The World Junior Championships (WJC) are approaching fast, and the Canadian Hockey League (CHL) boasts 75 participating players. Some are representing other countries but all representing the CHL, their respected cities, and teams. The fans in Everett, Washington, in the Pacific Northwest, love the Everett Silvertips fiercely. The Silvertip is a subspecies of the grizzly bear famous for the silver fur that grows along the ridge of its back. They are elusive but not afraid to protect themselves. Silvertips have an undying love for their cubs, much like the fans of Everett and their winter boys.
In the Silvertips’ 17 seasons of activity, they have finished first place seven times in the United States division and have lost in the Ed Chynoweth Cup Final twice, in the 2003-04 and 2017-18 season. Everett is putting its hopes in three separate players competing for their respective countries to bring home a gold medal and long-deserved honor to Everett. All three are not first-round picks, but they all have two things in common, work ethic and perseverance. They are willing to outwork their opponents. If they fall, they will get back up and work even harder.
Dustin Wolf – United States
Dustin Wolf (Calgary Flames) felt confident coming into the World Junior Championship last year, even if he competed against highly touted Spencer Knight (Florida Panthers) for the starting position. And why not? During 2019-20, Wolf played like a dog for Everett. Forty-six games, posting a total of 1.88 goals against average (GAA) and a .935 save percentage (SV%), and nine shutouts.
Though in the WJC, he only started one game versus Germany. Despite the Americans winning the game 6-3, this was Wolf’s last game. Knight backstopped the Americans to a fourth-place finish. After the disappointment wore off, Dustin was turning himself into a gym rat with eyes on gold.
“Hopefully, I get a different opportunity this year, but time will tell.”
He added 10 pounds of muscle over the summer. He is undoubtedly a Calgary goalie for the future, but winning now is the only thing on his mind. (From ‘Flames goalie prospect Dustin Wolf hopes to push for Team USA’s starting spot at world juniors,’ Calgary Sun, 12/13/2020.) Facing Knight again for the starting spot, this time, hopefully, there will be a different outcome of who the starting man will be for the United States, for Wolf’s sake.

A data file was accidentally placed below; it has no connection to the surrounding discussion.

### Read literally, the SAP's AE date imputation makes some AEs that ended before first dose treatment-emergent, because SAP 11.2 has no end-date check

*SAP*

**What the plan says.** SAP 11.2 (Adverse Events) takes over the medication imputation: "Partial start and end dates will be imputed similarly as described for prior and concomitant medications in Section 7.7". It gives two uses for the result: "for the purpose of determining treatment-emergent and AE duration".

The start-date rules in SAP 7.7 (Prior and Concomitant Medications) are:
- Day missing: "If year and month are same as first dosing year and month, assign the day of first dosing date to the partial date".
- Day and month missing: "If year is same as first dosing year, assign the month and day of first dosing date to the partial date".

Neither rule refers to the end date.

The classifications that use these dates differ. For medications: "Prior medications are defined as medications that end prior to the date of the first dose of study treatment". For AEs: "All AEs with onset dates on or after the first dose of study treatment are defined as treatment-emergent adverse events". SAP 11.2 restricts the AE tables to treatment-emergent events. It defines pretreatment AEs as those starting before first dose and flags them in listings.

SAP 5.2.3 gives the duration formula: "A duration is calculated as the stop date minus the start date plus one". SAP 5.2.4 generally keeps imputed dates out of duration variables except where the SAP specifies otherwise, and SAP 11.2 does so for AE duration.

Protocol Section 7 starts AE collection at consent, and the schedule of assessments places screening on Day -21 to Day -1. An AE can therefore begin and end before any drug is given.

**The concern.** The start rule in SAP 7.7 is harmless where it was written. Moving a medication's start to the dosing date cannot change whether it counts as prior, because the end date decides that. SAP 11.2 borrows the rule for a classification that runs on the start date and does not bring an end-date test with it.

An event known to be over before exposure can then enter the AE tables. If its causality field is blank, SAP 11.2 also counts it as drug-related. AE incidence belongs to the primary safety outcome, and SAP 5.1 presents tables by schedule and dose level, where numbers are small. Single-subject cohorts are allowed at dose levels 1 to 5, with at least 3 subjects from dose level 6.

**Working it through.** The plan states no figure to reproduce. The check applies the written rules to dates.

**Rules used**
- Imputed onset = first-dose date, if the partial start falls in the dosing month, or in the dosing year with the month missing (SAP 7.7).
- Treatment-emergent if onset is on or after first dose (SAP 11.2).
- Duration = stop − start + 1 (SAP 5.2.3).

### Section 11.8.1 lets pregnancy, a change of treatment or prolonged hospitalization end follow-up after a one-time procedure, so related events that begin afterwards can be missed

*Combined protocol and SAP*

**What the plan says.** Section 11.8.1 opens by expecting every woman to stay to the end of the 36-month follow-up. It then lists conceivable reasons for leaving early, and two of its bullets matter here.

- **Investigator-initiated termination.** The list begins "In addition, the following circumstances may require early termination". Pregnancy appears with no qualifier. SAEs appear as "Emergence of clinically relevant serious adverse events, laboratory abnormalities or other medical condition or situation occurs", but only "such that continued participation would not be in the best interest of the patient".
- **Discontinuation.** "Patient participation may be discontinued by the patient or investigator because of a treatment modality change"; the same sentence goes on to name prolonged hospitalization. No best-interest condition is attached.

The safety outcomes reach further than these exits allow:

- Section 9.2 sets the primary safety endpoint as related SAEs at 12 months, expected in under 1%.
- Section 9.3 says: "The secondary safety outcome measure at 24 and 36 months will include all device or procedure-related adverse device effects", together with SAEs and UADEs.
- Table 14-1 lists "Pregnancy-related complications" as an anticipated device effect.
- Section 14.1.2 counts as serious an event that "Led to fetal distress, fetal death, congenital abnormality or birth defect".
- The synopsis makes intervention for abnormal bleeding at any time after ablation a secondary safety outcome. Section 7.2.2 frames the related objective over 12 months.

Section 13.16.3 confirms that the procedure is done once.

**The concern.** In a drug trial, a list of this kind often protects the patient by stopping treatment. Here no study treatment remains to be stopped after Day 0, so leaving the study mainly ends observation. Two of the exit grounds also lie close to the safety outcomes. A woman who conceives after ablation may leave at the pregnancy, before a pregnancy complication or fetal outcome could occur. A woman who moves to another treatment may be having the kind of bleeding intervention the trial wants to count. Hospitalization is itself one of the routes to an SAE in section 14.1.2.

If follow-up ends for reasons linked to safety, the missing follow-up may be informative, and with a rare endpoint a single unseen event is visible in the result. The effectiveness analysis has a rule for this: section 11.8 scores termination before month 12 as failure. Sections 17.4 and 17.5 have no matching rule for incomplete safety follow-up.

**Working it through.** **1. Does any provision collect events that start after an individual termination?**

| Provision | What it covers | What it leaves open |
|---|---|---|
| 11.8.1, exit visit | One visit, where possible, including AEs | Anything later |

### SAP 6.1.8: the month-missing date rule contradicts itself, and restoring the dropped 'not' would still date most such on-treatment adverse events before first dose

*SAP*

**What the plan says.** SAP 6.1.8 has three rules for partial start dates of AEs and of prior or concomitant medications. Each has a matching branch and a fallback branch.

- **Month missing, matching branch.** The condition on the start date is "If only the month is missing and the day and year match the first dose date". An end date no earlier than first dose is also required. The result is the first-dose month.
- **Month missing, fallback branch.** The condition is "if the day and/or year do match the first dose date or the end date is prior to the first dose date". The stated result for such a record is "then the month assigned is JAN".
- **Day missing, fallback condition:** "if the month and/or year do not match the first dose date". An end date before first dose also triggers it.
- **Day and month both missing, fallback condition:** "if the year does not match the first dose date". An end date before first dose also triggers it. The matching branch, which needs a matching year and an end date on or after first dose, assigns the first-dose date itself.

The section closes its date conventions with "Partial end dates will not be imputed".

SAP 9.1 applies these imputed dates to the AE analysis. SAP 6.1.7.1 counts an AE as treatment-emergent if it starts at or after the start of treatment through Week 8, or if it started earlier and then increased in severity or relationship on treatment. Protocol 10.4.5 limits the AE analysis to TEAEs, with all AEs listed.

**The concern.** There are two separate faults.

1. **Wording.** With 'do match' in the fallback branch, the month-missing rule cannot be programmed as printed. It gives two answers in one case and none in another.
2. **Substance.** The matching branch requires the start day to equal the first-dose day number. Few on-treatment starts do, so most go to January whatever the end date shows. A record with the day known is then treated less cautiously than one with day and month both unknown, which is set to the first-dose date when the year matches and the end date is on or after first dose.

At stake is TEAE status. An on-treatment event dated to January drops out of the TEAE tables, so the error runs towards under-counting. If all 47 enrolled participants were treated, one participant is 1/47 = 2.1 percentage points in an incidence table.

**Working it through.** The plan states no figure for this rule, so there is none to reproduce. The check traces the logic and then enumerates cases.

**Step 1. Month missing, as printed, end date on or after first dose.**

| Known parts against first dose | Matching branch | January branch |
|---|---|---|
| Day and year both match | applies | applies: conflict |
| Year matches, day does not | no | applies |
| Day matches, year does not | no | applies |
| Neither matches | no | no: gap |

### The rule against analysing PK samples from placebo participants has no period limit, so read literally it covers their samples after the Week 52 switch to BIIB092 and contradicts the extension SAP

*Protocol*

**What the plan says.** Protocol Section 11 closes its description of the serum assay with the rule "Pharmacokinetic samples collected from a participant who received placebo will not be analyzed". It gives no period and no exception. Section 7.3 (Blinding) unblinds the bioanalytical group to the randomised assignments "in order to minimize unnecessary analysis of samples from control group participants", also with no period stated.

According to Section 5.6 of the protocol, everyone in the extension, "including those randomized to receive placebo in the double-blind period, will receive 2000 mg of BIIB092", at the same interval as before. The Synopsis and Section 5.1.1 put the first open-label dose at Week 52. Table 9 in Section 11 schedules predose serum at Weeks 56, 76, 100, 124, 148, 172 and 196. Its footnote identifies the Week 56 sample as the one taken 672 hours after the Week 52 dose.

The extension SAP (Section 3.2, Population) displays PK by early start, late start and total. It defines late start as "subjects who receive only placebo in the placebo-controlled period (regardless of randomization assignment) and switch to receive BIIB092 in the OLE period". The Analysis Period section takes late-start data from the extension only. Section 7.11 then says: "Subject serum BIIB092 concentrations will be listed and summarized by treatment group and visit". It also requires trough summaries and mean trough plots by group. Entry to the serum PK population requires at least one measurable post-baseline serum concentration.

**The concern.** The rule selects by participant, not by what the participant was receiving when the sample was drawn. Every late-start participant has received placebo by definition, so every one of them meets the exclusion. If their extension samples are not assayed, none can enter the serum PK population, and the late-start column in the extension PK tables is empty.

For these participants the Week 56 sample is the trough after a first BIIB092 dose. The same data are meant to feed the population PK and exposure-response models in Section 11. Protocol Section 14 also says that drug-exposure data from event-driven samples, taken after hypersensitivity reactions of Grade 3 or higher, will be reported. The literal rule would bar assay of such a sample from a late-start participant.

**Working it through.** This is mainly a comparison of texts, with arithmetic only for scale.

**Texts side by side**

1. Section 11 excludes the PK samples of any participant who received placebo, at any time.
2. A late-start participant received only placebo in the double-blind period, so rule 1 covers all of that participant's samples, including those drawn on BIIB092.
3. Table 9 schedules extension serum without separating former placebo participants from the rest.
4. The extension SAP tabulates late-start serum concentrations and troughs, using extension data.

Michal Gut – Czech Republic
Michal Gut is a Czech native that went undrafted in the 2020 NHL Entry Draft. This 2019-20 season was his first year playing in North America, and it seemed to be a strong showing for the then 17-year-old. Gut, a centerman, scored a respectable 36 points in 51 games. His puck control stands out.
He is strong down low in the offensive zones and beats defenders with quick cuts and pivots. Though it was his first year in North America, Gut should hardly be considered a rookie. He captained his U-17 and U-18 years for the International Junior Games in 2018-19 and 2019-20, scoring a respectable 25 points in 32 games.
With the COVID-19 shutdown of the WHL, Gut is playing in the Czech Republic for HC Banik Sokolov, a Czech B league, earning 11 points in nine games. Wherever this young man plays, he puts up points consistently and has proven leadership qualities. The Silvertips see that and maybe an NHL club will, too, depending on his showing at the 2021 WJC.
Kasper Puutio – Finland
Kasper Puutio, a right-shot defender, was selected by the Panthers in the fifth round in the 2020 NHL Entry Draft. Switching WHL clubs midway through the Swift Current Broncos season to his current Everett Silvertips, he scored 28 points in 58 games, earning 12 points in his first 21 games. Puutio finished a plus-13 in his final 21 games of the 2019-20 season. He is currently playing in Karpat in the Finnish Liiga where he has scored one goal in eight games, though this being a more difficult league to succeed in than the WHL.
Puutio is a shutdown defender that takes pride in his position of playing strong defense and blocking shots. Though he makes little slips when he is backpedaling, he maintains quick, sturdy gap control throughout the season.
An Important Tournament
Whether this is the first or second year these young men are competing in this tournament, this has the potential to be one of the most critical moments in their careers. Even though every year scouts and experts say, “Oh, we don’t look too deeply into The World Juniors as a crystal ball,” but look at what happened with Quinton Byfield. He was the consensus No. 2 draft pick in the 2020 NHL Entry Draft for an entire year, and with good reason. And then he went to the World Junior Championship.
He was barely 17 playing in a 19-year-old’s tournament, and he only earned one point in seven games in a very limited fourth-line role. After that showing, some experts started to sour on him despite the usual monologue of there being no pressure about drafting position in these tournaments. These three players need to have big games, especially undrafted Gut.
It would be wonderful to see an Everett player win a medal not just for their country but also for Everett, a team that has been chomping at the bit for winning notoriety since its 2003 inception. Everett produces winners, and this town is proud and fiercely protective of their team, just like a mother Silvertip.
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